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Behaviour Change

This Big Move is key to how we ‘reimagine transport in the West Midlands’. It sets out that to address our transport challenges we will need a different approach to understanding the problems and developing the solutions. It acknowledges that engagement and communication on the issues with local communities and stakeholders is going to be critical to making progress. 

Strategic Context


Transport for West Midlands (TfWM) is supporting the West Midlands Combined Authority (WMCA) to update its Local Transport Plan (LTP). We have developed a draft Core Strategy that proposes a new vision for travel in the West Midlands where people can thrive without having to drive or own a car.

The Core Strategy sets out how the LTP’s aims for travel are dependent on behavioural change towards more sustainable travel patterns and how the policy actions we deliver shape the options available to people and businesses, and their perceptions and experiences of them. It is in this way that we can change behaviours for the better.

The Core Strategy is also clear that to achieve our aims and vision – to change behaviours without compromising what people can access – simultaneous measures would be required to:

  • Enable people to travel by more sustainable alternatives by investing in measures that support better access to what people need via these alternatives; and
  • Manage demand by discouraging the behaviours we want to do less of using physical measures (such as allocating less space to particular vehicles), and regulatory measures (such as increasing the price of travel by particular means or restricting access to particular roads).

There are consequences to avoiding measures that manage demand as this constrains our ability to improve accessibility via better alternatives. These consequences are explored in the Core Strategy Appendix: Tailoring Strategy.

There is widespread awareness and support of the need to manage demand, but such measures can often divisive. This is why the Core Strategy sets out that whilst we will promote measures to manage demand insofar as they support the aims of the LTP, commitment to deliver such measures has to be conditional on public support, requiring us to engage with the public to help them make informed choices over how the transport system is governed.

The benefits we are targeting from a better transport system will be achieved by focusing on six ‘Big Moves’ which relate to the avoid, shift, improve framework. Making progress against these will require a sustained effort over 20 years or more.

This Big Move is all about how we will:

  • Support behaviour change through promotion of effective policies
  • Work with the public to understand the benefits of these policies and the consequences of not delivering them
  • Shape and deliver our plans with the public around a common understanding and consensus on local appetite for change.

The West Midlands should become a place where no matter where you live you do not need to own a car to live a full life, and if you cannot afford to own a car you are not excluded from everything the region has to offer.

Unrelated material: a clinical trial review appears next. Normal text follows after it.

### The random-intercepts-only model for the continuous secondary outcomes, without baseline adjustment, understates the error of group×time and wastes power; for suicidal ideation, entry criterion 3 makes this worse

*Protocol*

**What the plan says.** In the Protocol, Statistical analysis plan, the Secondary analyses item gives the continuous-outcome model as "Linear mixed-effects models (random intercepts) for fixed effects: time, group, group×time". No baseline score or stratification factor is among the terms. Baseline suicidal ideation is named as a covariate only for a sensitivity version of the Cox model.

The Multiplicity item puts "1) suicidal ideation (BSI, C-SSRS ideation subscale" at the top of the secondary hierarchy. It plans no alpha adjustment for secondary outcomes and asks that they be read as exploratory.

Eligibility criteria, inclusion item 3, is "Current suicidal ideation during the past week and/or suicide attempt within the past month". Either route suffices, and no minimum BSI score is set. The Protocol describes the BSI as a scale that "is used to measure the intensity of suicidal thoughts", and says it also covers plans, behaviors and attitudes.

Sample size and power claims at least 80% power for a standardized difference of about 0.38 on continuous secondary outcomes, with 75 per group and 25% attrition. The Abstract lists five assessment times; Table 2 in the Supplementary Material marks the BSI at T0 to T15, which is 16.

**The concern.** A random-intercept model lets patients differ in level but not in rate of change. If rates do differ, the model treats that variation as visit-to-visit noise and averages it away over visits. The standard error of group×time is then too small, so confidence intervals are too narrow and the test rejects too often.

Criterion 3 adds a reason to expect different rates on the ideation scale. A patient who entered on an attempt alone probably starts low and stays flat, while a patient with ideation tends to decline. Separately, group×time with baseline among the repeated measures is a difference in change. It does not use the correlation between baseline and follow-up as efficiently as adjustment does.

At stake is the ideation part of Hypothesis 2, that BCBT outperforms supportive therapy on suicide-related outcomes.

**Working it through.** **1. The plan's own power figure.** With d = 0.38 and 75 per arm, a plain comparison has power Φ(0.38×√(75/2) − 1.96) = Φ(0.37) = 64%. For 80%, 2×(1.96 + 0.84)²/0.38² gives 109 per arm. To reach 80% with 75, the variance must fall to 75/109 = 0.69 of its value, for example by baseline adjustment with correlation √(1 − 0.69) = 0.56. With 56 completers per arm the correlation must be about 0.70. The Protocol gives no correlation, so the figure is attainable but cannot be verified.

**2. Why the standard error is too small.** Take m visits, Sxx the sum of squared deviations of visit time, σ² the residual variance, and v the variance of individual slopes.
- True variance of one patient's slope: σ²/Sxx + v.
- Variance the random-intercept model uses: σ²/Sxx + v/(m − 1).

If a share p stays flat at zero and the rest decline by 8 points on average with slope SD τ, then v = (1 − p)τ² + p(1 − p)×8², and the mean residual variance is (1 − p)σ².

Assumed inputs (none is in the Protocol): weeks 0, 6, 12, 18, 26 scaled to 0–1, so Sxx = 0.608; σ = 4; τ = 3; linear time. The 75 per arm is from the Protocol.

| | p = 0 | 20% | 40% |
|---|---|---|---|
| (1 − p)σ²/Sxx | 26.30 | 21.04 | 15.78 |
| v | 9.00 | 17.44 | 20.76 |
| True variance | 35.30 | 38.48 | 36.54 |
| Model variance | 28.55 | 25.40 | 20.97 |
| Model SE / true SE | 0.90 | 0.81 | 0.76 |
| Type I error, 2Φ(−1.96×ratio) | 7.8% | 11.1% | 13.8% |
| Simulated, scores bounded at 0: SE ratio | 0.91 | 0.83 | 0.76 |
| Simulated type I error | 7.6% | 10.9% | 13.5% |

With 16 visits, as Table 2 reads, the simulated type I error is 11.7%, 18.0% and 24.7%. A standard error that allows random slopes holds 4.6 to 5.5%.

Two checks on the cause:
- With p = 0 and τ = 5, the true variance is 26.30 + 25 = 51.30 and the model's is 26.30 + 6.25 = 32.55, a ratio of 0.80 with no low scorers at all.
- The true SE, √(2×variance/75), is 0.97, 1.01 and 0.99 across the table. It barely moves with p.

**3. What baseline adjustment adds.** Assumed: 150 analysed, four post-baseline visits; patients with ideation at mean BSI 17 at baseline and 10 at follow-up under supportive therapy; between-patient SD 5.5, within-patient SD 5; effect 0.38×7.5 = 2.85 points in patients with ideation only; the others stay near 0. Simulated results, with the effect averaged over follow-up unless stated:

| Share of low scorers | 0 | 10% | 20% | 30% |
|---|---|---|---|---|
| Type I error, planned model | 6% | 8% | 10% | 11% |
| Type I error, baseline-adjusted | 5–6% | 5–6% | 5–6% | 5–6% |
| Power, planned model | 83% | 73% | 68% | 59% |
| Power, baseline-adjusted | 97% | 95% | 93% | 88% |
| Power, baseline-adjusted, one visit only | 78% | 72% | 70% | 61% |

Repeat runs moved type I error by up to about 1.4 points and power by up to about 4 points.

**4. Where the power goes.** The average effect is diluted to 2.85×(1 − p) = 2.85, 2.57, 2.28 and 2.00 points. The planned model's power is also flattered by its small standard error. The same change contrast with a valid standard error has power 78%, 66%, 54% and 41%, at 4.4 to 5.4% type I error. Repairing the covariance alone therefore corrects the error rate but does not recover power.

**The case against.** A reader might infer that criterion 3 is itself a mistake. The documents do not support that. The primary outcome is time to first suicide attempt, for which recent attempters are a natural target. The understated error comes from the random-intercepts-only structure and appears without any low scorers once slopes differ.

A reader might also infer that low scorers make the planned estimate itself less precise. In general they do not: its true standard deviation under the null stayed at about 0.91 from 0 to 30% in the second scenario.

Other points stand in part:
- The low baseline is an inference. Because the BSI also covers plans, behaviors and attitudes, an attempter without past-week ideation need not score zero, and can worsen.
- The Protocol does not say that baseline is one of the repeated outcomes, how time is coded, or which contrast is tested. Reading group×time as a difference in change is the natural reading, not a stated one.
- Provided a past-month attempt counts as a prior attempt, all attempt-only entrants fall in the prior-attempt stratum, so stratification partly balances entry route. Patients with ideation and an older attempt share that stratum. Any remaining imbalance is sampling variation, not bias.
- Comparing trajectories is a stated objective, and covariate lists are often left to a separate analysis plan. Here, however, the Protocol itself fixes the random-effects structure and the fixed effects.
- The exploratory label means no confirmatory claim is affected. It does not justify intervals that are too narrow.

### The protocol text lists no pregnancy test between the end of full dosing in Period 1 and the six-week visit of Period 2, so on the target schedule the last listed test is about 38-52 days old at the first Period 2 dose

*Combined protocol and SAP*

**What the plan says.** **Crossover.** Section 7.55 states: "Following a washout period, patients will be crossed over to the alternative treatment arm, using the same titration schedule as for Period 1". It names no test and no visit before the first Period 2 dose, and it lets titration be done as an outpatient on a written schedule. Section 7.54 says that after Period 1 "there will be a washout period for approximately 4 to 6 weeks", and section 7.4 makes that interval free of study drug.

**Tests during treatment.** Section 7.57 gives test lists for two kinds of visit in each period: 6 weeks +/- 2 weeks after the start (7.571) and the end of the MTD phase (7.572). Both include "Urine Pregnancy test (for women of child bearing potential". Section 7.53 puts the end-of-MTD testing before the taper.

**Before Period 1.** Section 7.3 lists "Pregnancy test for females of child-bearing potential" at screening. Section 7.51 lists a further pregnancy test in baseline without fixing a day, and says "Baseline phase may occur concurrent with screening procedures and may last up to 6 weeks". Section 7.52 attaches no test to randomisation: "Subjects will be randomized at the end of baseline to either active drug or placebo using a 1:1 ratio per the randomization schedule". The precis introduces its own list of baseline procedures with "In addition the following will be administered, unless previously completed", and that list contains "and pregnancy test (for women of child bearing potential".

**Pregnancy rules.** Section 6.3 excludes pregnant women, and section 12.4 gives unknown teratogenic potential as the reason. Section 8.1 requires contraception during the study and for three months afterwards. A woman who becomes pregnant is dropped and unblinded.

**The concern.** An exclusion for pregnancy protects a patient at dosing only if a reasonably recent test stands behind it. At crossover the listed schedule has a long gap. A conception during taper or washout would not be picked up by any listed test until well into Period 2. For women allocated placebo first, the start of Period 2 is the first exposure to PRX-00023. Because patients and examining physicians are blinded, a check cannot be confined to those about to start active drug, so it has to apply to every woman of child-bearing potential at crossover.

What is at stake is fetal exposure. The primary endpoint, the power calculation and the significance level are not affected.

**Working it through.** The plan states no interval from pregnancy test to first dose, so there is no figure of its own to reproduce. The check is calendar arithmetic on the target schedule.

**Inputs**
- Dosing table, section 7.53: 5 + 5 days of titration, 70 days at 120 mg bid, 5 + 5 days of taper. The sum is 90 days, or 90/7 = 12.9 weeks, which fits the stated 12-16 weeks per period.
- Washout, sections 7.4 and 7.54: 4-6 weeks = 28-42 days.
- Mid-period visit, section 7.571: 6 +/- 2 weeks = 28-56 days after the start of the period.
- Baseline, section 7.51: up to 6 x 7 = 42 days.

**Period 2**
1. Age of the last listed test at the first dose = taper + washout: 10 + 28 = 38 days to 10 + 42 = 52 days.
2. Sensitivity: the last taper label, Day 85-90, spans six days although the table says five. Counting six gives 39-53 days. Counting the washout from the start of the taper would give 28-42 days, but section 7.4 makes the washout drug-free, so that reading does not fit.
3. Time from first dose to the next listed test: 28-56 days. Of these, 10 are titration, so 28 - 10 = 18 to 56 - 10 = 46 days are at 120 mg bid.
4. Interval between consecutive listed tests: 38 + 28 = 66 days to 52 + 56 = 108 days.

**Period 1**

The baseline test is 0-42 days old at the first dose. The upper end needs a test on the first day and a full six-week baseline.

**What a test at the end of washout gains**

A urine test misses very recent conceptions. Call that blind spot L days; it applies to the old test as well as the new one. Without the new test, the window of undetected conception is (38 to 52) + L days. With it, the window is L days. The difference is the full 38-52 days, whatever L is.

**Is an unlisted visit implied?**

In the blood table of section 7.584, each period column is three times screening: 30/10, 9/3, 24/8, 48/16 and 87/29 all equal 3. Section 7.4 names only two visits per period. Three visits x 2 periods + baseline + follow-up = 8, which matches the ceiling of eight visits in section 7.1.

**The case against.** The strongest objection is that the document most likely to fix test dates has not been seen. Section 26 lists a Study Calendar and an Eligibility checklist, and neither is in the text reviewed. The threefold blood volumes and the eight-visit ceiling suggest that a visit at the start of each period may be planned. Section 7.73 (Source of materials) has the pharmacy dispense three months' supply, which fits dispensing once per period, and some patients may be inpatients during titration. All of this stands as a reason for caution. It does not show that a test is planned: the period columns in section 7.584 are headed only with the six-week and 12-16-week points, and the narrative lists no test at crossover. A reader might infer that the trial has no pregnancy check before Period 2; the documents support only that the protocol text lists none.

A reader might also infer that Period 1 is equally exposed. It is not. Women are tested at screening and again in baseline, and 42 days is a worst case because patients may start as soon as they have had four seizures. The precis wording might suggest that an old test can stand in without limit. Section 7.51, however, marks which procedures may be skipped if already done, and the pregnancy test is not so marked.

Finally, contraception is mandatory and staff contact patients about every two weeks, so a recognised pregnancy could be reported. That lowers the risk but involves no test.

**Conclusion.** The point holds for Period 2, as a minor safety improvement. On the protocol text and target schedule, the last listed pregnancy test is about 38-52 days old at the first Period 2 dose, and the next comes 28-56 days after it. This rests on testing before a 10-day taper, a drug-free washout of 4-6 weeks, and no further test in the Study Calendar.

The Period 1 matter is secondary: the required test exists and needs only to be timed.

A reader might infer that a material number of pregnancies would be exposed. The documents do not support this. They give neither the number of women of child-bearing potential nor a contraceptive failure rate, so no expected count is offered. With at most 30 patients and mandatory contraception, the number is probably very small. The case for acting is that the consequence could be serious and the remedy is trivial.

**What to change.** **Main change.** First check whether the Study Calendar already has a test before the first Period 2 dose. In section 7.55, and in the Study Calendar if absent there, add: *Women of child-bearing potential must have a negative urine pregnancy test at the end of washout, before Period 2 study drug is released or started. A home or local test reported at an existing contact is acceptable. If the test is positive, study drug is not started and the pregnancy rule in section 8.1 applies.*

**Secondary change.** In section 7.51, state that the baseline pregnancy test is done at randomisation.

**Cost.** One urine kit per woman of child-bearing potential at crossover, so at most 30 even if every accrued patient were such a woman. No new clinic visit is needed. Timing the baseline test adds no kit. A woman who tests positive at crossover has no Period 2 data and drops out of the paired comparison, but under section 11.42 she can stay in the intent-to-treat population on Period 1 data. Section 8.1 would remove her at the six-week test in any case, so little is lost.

Please click here for a larger version of this image:

For most of our residents and businesses, travelling or moving goods using a petrol or diesel engine motor vehicle feels like the only choice available, even if they do not want or cannot afford to own one.  Those who do not own a vehicle are excluded from many activities and opportunities.

The lifestyles of many of our residents have changed, they do not need to travel as often because more of their daily activities can be done from home or close to where they live, and more goods/services arrive to them.  

And it’s not just that more of what people need is closer by, it’s also that travelling around their local area is more rewarding because we’ve created an environment where walking, wheeling, cycling or scooting is safe, prioritized and convenient.  

But it’s not just about local living, people find that more is accessible by reliable public transport, with more opportunities found close to centres and along key transit corridors, and it is accessible by reliable and available public transport.

Cars still provide the most flexible way to travel but they are needed less often. It might feel less convenient than before to jump in the car for a trip around the corner but that’s because of the trade-offs we’ve all chosen to make to reshape our streets to support other forms of transport. And with car clubs available fewer households will need to own a car.

Businesses make fewer journeys when delivering their goods and services because AI technology is creating the most optimal routes, and all their vehicles are now zero emissions.  Business travel is reduced overall because more work and meetings can be done remotely

The West Midlands should become a place where no matter where you live you do not need to own a car to live a full life, and if you cannot afford to own a car you are not excluded from everything the region has to offer.

Our Core Strategy says we need to: How our Big Move will contribute to these goals:
Reduce Traffic Over the coming years TfWM will need to reshape our streets to help us make the shifts in travel behaviours we all agree we need to make. In our Core Strategy, we acknowledge that this can't all be through measures that feel like they improve the alternatives to car use without any change that feels like it's making car use less convenient. And measures often can't simply do one or the other they often do both at the same time. If we do this, we will see behavioural shifts that reduce the amount of vehicular traffic on our streets whilst still allowing us to access what we need.